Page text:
Once home, the journey continued. And still does. I want June to be strong and brave knowing she’s overcome a lot, but not define her. But I also want her to always remember all that she has already overcome when things are hard and she wants to give up. Coming home from the NICU was amazing, but there will still hurdles.
We were grateful for amazing caretakers from our Pediatrician’s office, to specialists to our grad clinic and the gals at the local coffee shop who always took great care of us all as we transitioned home.
Coming home with June on Oxygen and an apnea monitor was both a great thing and another thing to manage. Making sure we always had enough oxygen in the tank, having our travel tank with us, keeping the apnea wires stuck on correctly, not putting the cannula in upside down resulting in June looking like Rudolph.
It was a lot to learn on top of continuing to pump, feed her high calorie formula (which was another expectation buster that I wouldn’t be nursing 100% of the time), buy said (expensive) formula, always making sure we had preemie diapers (of which we could only find in Lexington). D e e p B r e a t h s….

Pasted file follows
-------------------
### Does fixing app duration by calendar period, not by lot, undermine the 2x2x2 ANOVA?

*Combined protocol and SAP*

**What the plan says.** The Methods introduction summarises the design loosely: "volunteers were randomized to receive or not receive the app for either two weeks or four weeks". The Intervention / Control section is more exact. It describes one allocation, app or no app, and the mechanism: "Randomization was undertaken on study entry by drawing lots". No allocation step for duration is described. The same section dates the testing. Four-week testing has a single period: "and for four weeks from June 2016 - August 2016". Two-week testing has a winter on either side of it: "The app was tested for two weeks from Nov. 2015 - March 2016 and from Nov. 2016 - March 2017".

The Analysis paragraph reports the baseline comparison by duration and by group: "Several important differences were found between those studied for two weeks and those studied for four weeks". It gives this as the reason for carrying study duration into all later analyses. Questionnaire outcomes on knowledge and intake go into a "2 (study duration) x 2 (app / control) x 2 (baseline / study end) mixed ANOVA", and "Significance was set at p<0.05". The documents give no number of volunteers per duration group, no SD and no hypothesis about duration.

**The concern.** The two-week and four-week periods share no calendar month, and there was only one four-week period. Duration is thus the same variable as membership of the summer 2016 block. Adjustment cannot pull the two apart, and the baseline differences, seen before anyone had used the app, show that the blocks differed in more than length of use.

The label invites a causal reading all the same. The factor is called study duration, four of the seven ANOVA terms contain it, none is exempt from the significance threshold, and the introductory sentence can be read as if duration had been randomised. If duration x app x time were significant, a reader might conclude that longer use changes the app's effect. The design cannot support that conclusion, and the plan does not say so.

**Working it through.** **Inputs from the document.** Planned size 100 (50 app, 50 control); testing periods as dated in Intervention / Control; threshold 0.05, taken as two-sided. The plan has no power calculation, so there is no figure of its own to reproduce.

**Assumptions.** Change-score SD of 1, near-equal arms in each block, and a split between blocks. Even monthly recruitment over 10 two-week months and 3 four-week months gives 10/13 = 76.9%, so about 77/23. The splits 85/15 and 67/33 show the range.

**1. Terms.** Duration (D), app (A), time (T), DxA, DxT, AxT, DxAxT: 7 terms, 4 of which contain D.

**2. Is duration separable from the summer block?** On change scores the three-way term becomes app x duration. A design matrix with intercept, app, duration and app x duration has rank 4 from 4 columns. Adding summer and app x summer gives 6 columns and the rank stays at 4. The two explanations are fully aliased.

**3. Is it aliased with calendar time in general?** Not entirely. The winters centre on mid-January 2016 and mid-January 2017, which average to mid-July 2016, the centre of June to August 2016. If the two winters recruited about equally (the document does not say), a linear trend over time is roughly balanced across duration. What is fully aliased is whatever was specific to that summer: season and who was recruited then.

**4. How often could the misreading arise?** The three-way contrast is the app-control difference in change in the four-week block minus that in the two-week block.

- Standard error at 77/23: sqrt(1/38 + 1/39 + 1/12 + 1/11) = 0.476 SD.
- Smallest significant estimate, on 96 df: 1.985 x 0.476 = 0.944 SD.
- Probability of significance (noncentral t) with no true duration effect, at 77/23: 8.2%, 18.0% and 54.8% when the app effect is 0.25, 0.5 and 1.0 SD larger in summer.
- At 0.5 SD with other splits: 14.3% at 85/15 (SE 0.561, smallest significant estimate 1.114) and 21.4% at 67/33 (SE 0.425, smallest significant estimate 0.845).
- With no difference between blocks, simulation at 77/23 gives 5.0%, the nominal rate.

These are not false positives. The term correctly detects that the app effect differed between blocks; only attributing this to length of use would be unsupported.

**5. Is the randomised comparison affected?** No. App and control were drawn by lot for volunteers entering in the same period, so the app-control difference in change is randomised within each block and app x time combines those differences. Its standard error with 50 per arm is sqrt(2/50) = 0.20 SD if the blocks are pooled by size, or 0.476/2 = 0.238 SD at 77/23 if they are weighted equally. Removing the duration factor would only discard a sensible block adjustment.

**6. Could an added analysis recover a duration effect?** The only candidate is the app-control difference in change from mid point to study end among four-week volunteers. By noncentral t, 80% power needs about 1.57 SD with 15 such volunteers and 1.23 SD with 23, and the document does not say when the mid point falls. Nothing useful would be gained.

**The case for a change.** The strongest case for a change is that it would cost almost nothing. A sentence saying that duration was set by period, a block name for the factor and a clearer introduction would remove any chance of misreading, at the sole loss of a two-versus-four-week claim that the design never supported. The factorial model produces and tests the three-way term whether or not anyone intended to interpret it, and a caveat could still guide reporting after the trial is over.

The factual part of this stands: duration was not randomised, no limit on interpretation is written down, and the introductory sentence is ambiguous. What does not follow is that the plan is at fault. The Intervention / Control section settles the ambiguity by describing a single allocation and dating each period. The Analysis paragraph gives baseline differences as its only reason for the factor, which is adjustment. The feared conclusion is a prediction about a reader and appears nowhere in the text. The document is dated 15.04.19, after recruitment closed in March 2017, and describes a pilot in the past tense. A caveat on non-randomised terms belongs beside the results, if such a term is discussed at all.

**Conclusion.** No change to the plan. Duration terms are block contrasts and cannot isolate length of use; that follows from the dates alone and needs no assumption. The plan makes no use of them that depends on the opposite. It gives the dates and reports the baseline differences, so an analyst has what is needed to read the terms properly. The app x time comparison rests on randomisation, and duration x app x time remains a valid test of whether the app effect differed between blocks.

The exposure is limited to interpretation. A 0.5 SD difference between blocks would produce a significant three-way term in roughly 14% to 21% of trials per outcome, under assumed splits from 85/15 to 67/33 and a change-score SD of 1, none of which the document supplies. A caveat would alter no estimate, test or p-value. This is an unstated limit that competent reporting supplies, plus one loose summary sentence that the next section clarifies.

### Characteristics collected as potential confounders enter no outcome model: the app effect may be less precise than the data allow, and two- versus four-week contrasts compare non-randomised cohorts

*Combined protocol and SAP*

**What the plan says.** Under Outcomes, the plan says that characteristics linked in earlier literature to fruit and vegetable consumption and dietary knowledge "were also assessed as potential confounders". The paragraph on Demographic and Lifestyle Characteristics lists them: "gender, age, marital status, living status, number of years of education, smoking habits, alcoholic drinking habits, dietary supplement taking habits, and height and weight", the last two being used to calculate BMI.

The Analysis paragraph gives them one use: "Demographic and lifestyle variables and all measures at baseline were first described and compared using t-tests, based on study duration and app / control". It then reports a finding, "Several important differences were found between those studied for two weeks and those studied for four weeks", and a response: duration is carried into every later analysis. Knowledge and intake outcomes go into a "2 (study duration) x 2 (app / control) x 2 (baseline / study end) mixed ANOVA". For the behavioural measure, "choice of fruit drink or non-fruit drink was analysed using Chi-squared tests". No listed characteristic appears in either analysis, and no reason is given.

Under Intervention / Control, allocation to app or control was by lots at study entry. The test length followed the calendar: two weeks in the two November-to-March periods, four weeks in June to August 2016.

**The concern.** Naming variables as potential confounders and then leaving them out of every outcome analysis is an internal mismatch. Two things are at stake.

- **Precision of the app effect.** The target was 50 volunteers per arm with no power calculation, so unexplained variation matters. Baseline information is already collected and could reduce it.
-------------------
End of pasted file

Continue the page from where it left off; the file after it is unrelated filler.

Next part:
But eventually we reached the day at her first follow-up appointment at the Grad Clinic where her oxygen saturations were great so we got to take away oxygen. We did keep the monitor as she was having silent reflux. She would seem totally fine and then the monitor would blare and we would panic finding her red faced and we would have to essentially turn her over and beat the back of her until she stopped choking. It was absolutely terrifying.
So we started medication and the monitor helped save our sanity and eventually, and at 5 months–3 months after coming home–we had a fully cordless baby!